I’ll be honest. I’m not good with death. I never have been. It’s probably ironic because I’m a Christian and so I believe that we’ll go to heaven, that it’s an amazing place, that everything is awesome (thanks Lego movie). Yet it’s the unknown and it’s so finite that it scares the hell out of me. It scares me to think about leaving my boys behind or my husband. Or worse, it scares me to think what would happen to me if something happened to them.
2016 was filled with a lot of death for me, and especially the final week of 2016. There seems to be something somewhat relieving when you lose someone who struggled with a long illness. Their pain is gone, and you feel hope and happiness that they aren’t suffering anymore. But when you lose someone with no notice, no final chance to say goodbye or I love you, it’s just hard to grasp.
My uncle who I was close to died suddenly at work in June. He had a massive heart attack, just like his father who died while shopping at Walmart. I went through several minutes, hours and days of shock. My mom’s face told me someone died as I met her in the hallway close to midnight. I’d gotten up to use the bathroom and heard her crying. I immediately thought of my 91-year-old-grandmother. But instead it was her younger brother. The one who called me his favorite niece. The one with a smile so wide you could cut it in half and it was still bigger than most. There was no way.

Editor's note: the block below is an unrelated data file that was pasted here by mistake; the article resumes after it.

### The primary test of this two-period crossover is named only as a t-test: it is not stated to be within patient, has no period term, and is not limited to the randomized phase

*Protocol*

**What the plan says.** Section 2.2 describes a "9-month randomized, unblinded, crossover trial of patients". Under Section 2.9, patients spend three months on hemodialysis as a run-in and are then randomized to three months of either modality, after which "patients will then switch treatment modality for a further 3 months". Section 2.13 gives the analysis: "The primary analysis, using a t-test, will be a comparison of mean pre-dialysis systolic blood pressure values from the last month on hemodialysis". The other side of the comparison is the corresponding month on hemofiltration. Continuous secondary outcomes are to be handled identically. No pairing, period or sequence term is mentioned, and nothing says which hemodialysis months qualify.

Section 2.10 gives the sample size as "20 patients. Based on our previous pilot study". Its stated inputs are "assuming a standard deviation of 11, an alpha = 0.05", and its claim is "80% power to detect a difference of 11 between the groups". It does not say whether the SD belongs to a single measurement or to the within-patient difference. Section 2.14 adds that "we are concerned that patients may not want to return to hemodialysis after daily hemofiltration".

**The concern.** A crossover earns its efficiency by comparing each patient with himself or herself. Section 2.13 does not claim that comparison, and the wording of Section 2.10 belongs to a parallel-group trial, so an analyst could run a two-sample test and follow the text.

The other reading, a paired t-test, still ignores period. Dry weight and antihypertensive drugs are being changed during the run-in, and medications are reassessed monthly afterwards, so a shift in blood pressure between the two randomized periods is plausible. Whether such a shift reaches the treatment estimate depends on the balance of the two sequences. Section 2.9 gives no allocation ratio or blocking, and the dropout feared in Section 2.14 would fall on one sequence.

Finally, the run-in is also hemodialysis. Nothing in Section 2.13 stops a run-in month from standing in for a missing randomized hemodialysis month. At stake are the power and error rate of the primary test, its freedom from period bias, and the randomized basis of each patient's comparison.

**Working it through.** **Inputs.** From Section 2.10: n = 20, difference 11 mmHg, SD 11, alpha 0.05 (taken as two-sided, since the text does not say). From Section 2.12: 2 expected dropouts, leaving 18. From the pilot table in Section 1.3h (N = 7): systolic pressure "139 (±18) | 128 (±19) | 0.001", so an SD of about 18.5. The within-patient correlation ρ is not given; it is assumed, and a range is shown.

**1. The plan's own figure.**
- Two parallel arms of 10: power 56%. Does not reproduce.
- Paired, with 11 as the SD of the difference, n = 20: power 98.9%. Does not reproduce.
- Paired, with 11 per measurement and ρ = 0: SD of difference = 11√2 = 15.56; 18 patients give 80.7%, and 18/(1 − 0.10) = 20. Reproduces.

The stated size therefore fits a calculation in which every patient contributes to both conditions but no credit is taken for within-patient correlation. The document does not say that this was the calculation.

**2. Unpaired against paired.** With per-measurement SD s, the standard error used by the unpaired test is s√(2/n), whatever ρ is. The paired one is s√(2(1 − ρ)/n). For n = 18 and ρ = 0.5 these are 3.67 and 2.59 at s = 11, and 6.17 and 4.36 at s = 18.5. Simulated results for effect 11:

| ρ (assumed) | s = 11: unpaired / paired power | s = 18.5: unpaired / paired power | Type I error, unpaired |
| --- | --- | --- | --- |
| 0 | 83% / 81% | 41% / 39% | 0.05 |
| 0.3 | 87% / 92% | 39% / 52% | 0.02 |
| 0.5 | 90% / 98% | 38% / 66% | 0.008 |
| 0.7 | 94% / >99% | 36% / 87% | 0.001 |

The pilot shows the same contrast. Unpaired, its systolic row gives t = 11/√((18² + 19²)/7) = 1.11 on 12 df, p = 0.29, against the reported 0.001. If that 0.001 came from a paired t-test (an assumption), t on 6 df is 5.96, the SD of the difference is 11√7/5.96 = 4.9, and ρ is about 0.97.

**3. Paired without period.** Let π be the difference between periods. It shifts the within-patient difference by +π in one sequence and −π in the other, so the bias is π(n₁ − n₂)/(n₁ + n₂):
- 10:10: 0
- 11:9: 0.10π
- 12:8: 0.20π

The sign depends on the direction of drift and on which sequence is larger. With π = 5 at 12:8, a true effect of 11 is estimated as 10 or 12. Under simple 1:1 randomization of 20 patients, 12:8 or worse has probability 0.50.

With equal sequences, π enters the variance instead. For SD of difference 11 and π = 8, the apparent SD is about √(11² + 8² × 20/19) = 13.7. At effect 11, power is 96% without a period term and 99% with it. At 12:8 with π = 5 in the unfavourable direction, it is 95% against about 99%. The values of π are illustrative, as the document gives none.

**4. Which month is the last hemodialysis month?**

His funeral was hard on everyone. I didn’t want to see the open casket because I don’t like to have their bodies as my lasting memories. Yet in an effort to shield my son’s eyes I accidentally turned when the casket was open, and saw him. I almost collapsed. The grief washed over me and I just erputed in more tears. It’s been six months and I still have a hard time looking at his photos without crying.
Fast forward a few months and Sean’s favorite uncle, the one I’ve heard a zillion stories about, and who, in person told me many of those same stories, was getting sick. His illness started to digress very quickly and it was soon apparent he was not going to make it. To watch my husband lose his favorite uncle was hard. He wanted to make the journey to New Orleans to be near him in his final days. It became even more obvious that there weren’t going to be final days, but perhaps final hours. The plane flight at that last minute was more than we could afford and so he had to begin his grieving process privately at home. The Uncle Dan stories were always told with so much spirit and liveliness. He was so alive in every story and will continue to be. The few times I met him he loved to tell me all the fun he had with the Clark boys on their vacations to Deep Creek camping as kids. See, there’s something special about uncles. They can give guidance like fathers but also have a little more fun than fathers can with their nephews and nieces. For Sean and I to lose ours in the same year was particularly tragic. The only positive I guess was that we both knew how the other felt, only Sean didn’t get to gather with family for a memorial. That time will hopefully come at a later date to spread his ashes. I know he would enjoy everyone telling their favorite Uncle Dan stories and I hope he gets to do that with his family soon.